An Indiana postal worker was charged with theft and official misconduct after allegedly paying a man to throw away 11,000 pieces of mail in another state and hiding another 6,000 pieces of mail at home.
The man, Kristopher Block, was charged in LaPorte Circuit Court with a misdemeanor for theft and a felony for official misconduct.
A warrant for his arrest has been issued, but records indicate that he has not been taken into custody.
Block worked at a post office in the Indiana town of LaPorte between 2015 and 2017. Block resigned from his job in February 2017. That same month, multiple tubs of undelivered mail were found in a ravine in Michigan. The bundles of frozen mail were dug up and transported to the LaPorte Post Office.
An investigation revealed that the mail originated from the LaPorte post office, and Block had been the assigned carrier.
Block reportedly told the police that he took home any mail he couldn’t deliver before the end of his shift and paid a friend $50 per bundle to burn the mail in Michigan.
According to court documents, Block told investigators that he was far behind delivering his route in a timely manner when he first gave up the first bundle to be destroyed. Block told the police that he unloaded the bundles of mail during his lunch break in the summer of 2016.
Just one day before the news of Block’s charges, another postal worker in South Carolina was indicted on mail theft. A report from the U.S. Attorney Beth Drake’s office revealed that Tony Maclin was charged with theft of mail by office or employee as part of a seven-count indictment.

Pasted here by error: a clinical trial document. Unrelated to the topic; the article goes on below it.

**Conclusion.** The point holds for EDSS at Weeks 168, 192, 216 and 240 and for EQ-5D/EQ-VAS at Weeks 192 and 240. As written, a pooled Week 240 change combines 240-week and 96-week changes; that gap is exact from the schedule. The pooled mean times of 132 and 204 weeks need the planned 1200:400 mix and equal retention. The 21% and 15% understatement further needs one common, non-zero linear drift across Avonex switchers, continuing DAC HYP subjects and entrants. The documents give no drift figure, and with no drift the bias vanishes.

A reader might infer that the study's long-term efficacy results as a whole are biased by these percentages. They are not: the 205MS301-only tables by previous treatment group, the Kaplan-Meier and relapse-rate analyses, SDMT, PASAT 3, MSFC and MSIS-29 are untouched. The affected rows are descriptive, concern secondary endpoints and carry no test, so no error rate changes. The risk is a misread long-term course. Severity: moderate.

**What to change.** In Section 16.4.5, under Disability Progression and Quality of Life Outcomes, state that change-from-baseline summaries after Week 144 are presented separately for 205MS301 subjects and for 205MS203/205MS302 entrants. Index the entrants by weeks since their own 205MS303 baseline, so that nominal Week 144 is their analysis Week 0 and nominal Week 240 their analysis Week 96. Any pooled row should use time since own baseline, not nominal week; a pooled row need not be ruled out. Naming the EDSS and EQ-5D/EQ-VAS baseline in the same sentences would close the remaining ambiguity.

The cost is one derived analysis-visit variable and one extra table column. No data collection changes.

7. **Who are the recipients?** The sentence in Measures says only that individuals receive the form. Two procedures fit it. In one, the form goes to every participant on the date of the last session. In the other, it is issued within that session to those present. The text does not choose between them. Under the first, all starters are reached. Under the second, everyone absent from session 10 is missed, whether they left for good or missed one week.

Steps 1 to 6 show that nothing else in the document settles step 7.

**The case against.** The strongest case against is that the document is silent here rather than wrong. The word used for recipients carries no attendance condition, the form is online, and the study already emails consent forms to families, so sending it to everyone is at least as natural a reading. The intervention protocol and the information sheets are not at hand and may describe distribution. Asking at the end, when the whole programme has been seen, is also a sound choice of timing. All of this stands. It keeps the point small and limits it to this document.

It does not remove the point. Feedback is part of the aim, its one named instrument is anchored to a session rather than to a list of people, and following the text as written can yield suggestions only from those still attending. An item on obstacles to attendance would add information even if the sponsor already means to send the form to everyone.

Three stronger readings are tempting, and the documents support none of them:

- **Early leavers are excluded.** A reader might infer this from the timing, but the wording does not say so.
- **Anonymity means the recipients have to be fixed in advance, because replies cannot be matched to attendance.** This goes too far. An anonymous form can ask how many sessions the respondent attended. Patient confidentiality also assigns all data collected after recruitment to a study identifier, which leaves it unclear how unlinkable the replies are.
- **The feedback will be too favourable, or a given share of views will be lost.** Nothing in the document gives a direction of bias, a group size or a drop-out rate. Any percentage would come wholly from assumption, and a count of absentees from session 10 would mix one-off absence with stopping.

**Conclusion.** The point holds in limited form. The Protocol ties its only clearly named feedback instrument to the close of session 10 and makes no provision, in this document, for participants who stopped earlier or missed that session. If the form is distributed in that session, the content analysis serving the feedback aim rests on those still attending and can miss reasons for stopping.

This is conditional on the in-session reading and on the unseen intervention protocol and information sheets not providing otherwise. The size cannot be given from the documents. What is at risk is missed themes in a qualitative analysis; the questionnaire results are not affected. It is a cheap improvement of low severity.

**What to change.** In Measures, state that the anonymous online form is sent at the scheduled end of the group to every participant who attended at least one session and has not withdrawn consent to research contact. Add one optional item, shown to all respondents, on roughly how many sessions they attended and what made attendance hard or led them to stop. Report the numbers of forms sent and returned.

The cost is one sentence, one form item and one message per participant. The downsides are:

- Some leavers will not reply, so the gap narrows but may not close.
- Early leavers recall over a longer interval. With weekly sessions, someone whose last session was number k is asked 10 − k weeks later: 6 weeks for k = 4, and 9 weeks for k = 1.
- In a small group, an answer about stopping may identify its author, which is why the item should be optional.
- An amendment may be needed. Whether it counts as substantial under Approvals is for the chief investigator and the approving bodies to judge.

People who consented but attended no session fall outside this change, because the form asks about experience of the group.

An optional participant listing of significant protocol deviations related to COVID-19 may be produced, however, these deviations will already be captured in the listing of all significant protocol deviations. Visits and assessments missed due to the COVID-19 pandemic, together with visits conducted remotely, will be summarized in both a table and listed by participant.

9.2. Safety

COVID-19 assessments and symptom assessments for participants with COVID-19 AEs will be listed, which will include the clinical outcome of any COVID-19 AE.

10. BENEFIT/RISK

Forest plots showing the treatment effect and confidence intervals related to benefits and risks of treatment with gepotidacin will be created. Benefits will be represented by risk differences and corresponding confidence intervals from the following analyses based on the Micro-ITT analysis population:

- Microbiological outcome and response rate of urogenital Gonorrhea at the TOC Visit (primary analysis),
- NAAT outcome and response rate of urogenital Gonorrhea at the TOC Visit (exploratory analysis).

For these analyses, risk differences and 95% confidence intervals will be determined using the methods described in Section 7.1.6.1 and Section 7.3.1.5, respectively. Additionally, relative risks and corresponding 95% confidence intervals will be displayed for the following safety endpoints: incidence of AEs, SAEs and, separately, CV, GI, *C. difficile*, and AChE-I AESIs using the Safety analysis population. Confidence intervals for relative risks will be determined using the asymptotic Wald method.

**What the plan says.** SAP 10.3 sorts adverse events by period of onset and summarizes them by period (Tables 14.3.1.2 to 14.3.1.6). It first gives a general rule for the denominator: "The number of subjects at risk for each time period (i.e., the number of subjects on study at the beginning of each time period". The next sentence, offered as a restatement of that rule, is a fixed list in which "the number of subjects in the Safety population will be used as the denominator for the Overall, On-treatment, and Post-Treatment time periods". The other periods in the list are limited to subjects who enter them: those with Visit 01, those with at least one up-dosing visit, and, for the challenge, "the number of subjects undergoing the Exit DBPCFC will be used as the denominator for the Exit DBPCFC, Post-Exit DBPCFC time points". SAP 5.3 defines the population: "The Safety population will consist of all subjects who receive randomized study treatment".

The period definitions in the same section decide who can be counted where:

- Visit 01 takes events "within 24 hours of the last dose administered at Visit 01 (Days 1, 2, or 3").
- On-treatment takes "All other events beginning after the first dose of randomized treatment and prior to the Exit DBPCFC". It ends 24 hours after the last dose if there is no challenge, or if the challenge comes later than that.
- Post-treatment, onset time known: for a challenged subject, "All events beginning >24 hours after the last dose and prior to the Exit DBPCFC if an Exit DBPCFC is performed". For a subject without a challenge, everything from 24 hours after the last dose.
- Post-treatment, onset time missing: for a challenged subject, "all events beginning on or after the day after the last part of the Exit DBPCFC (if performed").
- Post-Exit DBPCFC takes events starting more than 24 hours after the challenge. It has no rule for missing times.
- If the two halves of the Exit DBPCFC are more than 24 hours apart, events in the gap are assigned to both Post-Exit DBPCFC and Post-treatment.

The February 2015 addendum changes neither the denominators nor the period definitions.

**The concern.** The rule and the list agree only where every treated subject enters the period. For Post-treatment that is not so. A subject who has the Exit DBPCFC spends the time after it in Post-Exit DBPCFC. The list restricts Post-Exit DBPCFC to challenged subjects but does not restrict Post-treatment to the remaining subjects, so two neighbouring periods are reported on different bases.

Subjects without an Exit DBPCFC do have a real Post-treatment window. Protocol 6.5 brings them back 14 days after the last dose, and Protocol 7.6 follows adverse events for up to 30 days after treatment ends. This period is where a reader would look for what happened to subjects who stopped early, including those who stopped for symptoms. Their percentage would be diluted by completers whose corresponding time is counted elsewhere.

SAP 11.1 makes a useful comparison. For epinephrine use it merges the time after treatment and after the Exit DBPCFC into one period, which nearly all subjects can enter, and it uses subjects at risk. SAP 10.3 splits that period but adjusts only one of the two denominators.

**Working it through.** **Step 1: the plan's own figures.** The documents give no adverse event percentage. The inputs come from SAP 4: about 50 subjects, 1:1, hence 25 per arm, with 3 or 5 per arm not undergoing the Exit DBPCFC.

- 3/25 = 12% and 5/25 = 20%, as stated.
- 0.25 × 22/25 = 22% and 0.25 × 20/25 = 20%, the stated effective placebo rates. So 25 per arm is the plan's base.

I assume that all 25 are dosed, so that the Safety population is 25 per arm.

According to the release, Maclin is accused of taking gift cards from packages and letters, including an American Express gift card, four Walmart gift cards, a Bed Bath and Beyond gift card and a rewards card. At the time of the thefts, Maclin was working a mail route in Simpsonville, SC.
The case was investigated by Office of Inspector General and the U.S. Postal Service.
Maclin could receive up to a $250,000 fine and/or five years in prison. Indictment charges are accusations, and defendants are presumed innocent until they are proven guilty.
Earlier in the month, a postal worker from Long Island faced a felony charge after federal agents seized several bags of undelivered mail from his home in Bellmore, according to federal officials.
The worker, Richard Schaaf, plead not guilty to destruction of mail. Schaff appeared in federal court with his lawyer, who said after the hearing that his client was under “a lot of pressure.”
“If he shows up late, if he shows up with extra mail, the postmaster puts him in front of everyone,” his lawyer said. “It’s not easy working for the U.S. government.”
The man’s arrest came nearly one week after agents from the U.S. Postal Service Office of the Inspector General raided his home and found bags of undelivered mail in his backyard.